The Knowledge Society (TKS) celebrates its students who have obtained internships at NASA and SpaceX

The Global Innovation Program has successfully helped three of its students gain acceptance into prestigious NASA and SpaceX internships.

NASA offers an ultra-competitive internship for high schoolers that only accepts 5% of applicants at any given time and SpaceX is no different. However, The Knowledge Society (TKS) was able to prove that getting its students into NASA and SpaceX is not rocket science at all. The Global Innovation Program celebrates three of its students who recently secured internships at the two space institutions.

Melanie Aguirre, a 17-year-old Colombian who lives in New York, is a high school student at TKS who got an internship at NASA. According to her, “I discovered the NASA SEES internship via Linkedin, and I submitted an application directly. I applied for the virtual internship, and 25% out of 800 were accepted. My internship starts on July 1st, and I will work in the meteorite team. The internship will last one month, and I will present my work during a virtual symposium which will last 3 days.

She further explains how the TKS technical program for high school students has helped her. “I would like to especially thank TKS. I started a focus on space technologies and throughout my process I was able to learn more and develop this interest. Thanks to TKS, I am part of a small opportunity called “Velocity”. It is a program with certain requirements under the promise that we will multiply by 10 and exceed our current limits. I can say with great certainty that participating in Velocity has allowed me to grow in as a person and to have more confidence in myself.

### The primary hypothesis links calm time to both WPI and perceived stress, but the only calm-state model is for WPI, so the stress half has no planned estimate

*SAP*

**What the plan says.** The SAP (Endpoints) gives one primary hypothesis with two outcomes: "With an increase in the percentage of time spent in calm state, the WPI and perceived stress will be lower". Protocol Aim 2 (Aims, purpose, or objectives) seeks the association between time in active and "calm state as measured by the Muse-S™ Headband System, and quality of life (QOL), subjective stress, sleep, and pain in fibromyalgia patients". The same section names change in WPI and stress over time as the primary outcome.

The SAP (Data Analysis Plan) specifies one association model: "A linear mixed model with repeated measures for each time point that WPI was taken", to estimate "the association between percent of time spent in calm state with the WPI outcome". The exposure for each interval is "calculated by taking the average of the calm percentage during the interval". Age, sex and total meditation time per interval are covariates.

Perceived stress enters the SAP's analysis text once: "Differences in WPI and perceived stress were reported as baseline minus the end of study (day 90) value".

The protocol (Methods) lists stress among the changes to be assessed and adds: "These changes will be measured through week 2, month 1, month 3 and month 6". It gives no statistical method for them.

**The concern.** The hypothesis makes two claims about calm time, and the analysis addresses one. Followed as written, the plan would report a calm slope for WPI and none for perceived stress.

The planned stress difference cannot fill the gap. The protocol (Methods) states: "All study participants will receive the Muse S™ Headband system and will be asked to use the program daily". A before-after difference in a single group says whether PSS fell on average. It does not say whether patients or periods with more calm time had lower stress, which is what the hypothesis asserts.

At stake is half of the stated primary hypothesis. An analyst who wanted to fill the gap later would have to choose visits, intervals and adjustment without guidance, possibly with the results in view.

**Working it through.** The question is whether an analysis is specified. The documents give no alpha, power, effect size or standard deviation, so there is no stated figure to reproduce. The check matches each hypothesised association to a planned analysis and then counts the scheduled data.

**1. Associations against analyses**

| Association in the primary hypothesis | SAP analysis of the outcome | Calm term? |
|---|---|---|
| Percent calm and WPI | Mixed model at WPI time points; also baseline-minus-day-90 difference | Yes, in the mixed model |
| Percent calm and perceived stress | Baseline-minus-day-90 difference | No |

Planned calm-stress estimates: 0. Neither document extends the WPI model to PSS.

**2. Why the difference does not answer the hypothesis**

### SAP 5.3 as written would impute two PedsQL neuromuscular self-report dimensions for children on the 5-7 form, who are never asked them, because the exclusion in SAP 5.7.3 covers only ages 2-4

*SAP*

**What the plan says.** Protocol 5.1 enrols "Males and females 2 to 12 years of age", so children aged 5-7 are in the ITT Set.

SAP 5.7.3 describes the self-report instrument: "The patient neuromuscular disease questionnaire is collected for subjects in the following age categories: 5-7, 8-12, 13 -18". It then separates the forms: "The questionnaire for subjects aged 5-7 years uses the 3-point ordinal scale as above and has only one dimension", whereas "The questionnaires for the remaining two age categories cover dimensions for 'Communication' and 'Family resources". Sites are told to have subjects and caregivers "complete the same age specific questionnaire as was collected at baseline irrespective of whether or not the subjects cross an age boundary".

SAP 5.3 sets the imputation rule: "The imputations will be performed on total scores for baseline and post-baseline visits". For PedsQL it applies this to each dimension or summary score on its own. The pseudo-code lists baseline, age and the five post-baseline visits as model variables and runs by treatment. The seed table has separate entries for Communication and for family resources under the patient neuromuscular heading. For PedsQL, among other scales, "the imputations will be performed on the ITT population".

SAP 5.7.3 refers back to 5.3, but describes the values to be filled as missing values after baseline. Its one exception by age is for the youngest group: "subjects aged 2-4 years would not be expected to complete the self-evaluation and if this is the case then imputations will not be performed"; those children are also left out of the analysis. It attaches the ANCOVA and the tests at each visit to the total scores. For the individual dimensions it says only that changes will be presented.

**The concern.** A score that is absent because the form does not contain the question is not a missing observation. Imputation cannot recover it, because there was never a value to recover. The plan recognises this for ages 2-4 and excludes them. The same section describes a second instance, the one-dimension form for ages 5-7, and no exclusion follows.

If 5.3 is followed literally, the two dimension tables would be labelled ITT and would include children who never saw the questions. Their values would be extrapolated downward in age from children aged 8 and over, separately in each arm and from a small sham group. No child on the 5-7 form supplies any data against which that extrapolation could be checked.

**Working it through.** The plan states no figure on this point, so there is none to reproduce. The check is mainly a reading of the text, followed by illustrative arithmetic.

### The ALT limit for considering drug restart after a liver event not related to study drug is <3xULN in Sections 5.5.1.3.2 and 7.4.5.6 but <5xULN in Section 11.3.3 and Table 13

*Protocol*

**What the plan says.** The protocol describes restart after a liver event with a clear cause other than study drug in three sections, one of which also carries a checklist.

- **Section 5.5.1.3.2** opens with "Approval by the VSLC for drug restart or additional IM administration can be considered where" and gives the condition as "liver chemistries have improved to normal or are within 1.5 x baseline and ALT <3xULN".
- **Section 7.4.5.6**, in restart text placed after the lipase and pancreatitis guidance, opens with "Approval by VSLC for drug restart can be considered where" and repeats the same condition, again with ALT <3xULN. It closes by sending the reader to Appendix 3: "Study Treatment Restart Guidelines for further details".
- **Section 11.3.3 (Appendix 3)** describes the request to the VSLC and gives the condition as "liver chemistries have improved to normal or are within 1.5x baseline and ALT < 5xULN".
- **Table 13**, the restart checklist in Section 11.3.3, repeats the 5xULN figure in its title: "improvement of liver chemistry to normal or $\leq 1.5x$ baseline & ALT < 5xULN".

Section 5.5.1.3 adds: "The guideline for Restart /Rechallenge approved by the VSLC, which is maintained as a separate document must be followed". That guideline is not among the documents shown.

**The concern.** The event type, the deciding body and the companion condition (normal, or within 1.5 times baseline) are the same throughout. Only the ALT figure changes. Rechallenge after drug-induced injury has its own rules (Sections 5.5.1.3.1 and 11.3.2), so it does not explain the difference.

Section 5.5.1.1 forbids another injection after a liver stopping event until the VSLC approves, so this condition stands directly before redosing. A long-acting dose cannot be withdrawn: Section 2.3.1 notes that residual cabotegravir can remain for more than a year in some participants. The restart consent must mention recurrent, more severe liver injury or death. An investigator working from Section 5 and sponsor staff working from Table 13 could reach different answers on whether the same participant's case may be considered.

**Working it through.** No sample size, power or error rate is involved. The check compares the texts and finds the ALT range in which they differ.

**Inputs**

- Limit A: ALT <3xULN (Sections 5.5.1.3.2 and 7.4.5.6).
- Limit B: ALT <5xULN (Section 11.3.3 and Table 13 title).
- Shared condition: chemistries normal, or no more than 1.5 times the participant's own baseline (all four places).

Valkyrie Holmes, an 18-year-old TKS alumnus from Las Vegas who got an internship at SpaceX, shares her story. “I found the internship last summer when I was looking for some cool tech opportunities with cool companies and found that SpaceX was offering summer internships with no real requirements other than being enrolled in a university and become an engineer. The internship starts around June 27 and lasts three months. I will be working as an associate avionics engineer on Falcon 9 but that is subject to change! I hope to learn a ton of interesting techniques for CAD modeling, adapting to new software and building/preparing circuits for spacecraft.

For Neha Shukla, a 17-year-old from Harrisburg, Pennsylvania, her NASA internship is a huge stepping stone to realizing her STEM dreams. “I first heard about the STEM Enhancement in Earth Sciences (or NASA SEES) internship when I was browsing the NASA website, and thought this was the perfect opportunity to pursue my passion for STEM and create a tangible impact on my community I was selected from over 800 applicants for the competitive internship with less than 10% accepted I will have the opportunity to join NASA scientists and engineers this summer in Austin, Texas to work on exciting projects on site and even gain privileged access to the Johnson Space Center in Houston!

Neha continues, “Through the support and mentorship of TKS, I was able to find my passion for STEM and realize that my love for helping the community can translate into careers in science and technology. Being part of the knowledge society, I discovered the possibilities of creating impact using science and technology, understanding that anyone can be an innovator. »

About the Knowledge Society (TKS)

TKS is a stem program for high school students who have ever wondered “how to get an internship at NASA”, “how to get a job at SpaceX” or “how to become an astronaut”. The 10-month program was “developed with CEOs and global leaders, modeled on the curricula of Stanford, Harvard and MIT, and is designed to replicate the learning environment and culture of Silicon Valley “.

Please visit tks.world to learn more about the after-school program for high school students.

Media Contact
Company Name: The Knowledge Society (TKS)
Contact person: Roberta Lindal
E-mail: Send an email
Country: United States
Website: http://www.tks.world

Donald E. Patel